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Japanese aircraft carrier Akagi

Japanese aircraft carrier Akagi

Overview

Akagi ( "Red Castle") was an aircraft carrier
Aircraft carrier
An aircraft carrier is a warship designed with a primary mission of deploying and recovering aircraft, acting as a seagoing airbase. Aircraft carriers thus allow a naval force to project air power worldwide without having to depend on local bases for staging aircraft operations...

 of the Imperial Japanese Navy
Imperial Japanese Navy
The Imperial Japanese Navy was the navy of the Empire of Japan from 1869 until 1947, when it was dissolved following Japan's constitutional renunciation of the use of force as a means of settling international disputes...

 (IJN), originally begun as an . She was converted while still under construction to an aircraft carrier under the terms of the Washington Naval Treaty
Washington Naval Treaty
The Washington Naval Treaty, also known as the Five-Power Treaty, was an attempt to cap and limit, and "prevent 'further' costly escalation" of the naval arms race that had begun after World War I between various International powers, each of which had significant naval fleets. The treaty was...

. Following Japan's renunciation of the Treaty, the ship was rebuilt from 1935 to 1938 with her original three flight deck
Flight deck
The flight deck of an aircraft carrier is the surface from which its aircraft take off and land, essentially a miniature airfield at sea. On smaller naval ships which do not have aviation as a primary mission, the landing area for helicopters and other VTOL aircraft is also referred to as the...

s consolidated into a single, enlarged flight deck and an island superstructure.

Akagis aircraft participated in the Second Sino-Japanese War
Second Sino-Japanese War
The Second Sino-Japanese War was a military conflict fought primarily between the Republic of China and the Empire of Japan. From 1937 to 1941, China fought Japan with some economic help from Germany , the Soviet Union and the United States...

 in the late 1930s, and she became the flagship
Flagship
A flagship is a vessel used by the commanding officer of a group of naval ships, reflecting the custom of its commander, characteristically a flag officer, flying a distinguishing flag...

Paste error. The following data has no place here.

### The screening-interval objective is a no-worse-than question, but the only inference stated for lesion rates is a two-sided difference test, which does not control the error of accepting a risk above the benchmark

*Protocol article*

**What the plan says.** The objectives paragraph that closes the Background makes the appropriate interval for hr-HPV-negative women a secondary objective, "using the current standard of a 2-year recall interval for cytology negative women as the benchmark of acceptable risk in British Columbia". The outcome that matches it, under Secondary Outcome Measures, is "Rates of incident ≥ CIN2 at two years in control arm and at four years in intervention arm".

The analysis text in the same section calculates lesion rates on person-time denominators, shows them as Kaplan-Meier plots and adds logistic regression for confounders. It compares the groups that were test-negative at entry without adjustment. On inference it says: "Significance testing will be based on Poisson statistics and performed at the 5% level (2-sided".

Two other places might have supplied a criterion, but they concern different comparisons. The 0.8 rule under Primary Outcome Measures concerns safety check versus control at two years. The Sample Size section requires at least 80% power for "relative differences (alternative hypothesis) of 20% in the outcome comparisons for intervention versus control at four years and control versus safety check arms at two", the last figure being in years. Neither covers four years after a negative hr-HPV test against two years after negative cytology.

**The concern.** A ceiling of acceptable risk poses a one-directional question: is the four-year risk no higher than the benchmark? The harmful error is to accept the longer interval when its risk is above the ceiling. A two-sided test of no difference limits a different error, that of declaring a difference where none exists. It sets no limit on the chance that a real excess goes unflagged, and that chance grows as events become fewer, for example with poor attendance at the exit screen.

of the First Air Fleet
1st Air Fleet of the Imperial Japanese Navy
The Imperial Japanese Navy at the beginning of World War II contained the world's largest carrier fleet. At the centre, was the 1st Air Fleet which was a grouping of naval aircraft and aircraft carriers...

 or Kido Butai (Striking Force) in early 1941.
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Akagi ( "Red Castle") was an aircraft carrier
Aircraft carrier
An aircraft carrier is a warship designed with a primary mission of deploying and recovering aircraft, acting as a seagoing airbase. Aircraft carriers thus allow a naval force to project air power worldwide without having to depend on local bases for staging aircraft operations...

 of the Imperial Japanese Navy
Imperial Japanese Navy
The Imperial Japanese Navy was the navy of the Empire of Japan from 1869 until 1947, when it was dissolved following Japan's constitutional renunciation of the use of force as a means of settling international disputes...

 (IJN), originally begun as an . She was converted while still under construction to an aircraft carrier under the terms of the Washington Naval Treaty
Washington Naval Treaty
The Washington Naval Treaty, also known as the Five-Power Treaty, was an attempt to cap and limit, and "prevent 'further' costly escalation" of the naval arms race that had begun after World War I between various International powers, each of which had significant naval fleets. The treaty was...

. Following Japan's renunciation of the Treaty, the ship was rebuilt from 1935 to 1938 with her original three flight deck
Flight deck
The flight deck of an aircraft carrier is the surface from which its aircraft take off and land, essentially a miniature airfield at sea. On smaller naval ships which do not have aviation as a primary mission, the landing area for helicopters and other VTOL aircraft is also referred to as the...

s consolidated into a single, enlarged flight deck and an island superstructure.

Akagis aircraft participated in the Second Sino-Japanese War
Second Sino-Japanese War
The Second Sino-Japanese War was a military conflict fought primarily between the Republic of China and the Empire of Japan. From 1937 to 1941, China fought Japan with some economic help from Germany , the Soviet Union and the United States...

 in the late 1930s, and she became the flagship
Flagship